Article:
Nematodes leap from one soil particle to another using built up surface tension to catapult themselves.


In the soil, beneath our feet, there is a hidden world of miniature creatures engaged in a struggle for survival. Among them are nematodes, tiny worms that use a clever trick to help them find their next meal: they jump.

The Strategy

When a nematode wants to jump, it first bends its body into a U-shape. The two ends of the U are prone to straighten out due to the animal’s slightly stiff outer layer, but they are held together by the surface tension of the thin water layer surrounding it. When the surface tension finally breaks, the released tension sends the nematode hurtling through the (admittedly small expanse of) air.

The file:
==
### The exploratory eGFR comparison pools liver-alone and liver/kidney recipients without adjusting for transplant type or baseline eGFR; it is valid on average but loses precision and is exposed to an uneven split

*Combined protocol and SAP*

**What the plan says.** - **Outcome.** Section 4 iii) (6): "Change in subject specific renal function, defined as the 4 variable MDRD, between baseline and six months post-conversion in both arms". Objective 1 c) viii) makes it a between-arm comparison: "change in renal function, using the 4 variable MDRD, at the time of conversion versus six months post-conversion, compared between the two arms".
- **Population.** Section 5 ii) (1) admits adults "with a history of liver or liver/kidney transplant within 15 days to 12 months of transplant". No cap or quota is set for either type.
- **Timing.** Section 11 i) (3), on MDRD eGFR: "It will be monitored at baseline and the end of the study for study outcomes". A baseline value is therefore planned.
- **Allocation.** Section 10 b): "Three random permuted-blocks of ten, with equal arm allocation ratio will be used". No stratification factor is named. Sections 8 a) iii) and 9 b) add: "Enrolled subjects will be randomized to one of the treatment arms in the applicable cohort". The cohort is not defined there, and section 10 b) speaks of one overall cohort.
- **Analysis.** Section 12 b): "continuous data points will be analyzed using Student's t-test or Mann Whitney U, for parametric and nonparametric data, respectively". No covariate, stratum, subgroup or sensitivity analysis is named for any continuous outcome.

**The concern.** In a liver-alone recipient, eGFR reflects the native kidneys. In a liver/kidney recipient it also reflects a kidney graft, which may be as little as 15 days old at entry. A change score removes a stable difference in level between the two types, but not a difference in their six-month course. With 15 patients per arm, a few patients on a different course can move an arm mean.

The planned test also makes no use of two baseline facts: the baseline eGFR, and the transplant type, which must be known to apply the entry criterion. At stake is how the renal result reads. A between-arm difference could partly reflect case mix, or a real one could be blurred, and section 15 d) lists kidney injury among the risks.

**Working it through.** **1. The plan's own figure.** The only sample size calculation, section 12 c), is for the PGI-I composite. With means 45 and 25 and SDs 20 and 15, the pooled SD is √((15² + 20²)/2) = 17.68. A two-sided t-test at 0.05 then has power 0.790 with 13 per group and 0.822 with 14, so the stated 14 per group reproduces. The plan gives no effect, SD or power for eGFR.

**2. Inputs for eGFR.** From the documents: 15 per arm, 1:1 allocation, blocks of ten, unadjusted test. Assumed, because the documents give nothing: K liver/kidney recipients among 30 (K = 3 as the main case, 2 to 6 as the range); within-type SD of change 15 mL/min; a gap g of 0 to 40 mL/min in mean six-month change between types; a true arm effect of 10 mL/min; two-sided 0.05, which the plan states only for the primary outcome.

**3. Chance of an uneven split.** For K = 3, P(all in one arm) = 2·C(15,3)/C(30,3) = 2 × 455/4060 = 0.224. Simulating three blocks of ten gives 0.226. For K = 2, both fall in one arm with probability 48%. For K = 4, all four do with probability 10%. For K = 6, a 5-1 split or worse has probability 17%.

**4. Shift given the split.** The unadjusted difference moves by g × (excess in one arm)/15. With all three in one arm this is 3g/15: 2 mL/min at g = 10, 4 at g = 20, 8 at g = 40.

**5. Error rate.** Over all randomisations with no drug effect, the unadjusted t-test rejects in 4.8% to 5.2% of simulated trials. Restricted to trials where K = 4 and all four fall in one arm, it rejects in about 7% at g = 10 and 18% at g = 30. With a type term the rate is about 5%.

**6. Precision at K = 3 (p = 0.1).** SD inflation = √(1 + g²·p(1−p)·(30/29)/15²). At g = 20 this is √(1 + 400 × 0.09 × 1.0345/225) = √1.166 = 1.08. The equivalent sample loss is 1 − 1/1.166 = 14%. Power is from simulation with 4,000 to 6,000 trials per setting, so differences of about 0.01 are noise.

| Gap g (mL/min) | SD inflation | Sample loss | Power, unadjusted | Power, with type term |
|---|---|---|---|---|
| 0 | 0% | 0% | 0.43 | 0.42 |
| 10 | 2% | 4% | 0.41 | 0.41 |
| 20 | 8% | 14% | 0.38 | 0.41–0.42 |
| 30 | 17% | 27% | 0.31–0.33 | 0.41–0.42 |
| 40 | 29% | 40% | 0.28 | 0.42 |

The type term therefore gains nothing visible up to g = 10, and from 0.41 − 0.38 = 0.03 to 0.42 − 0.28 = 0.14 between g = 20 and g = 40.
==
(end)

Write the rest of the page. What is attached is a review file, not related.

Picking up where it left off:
This two-step process of forming and contracting a loop allows the nematode to store enough energy to make a significant jump. On average, a nematode can jump a distance of 4.8mm and a height of 3.9mm.

The Potential

The mechanism that enables nematodes to jump could be adapted for use at different scales and with different materials. For example, it could be used to create a textile that responds to changes in surface tension. Such a textile could be used in a variety of products, including clothing and upholstery.

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Last Updated August 18, 2016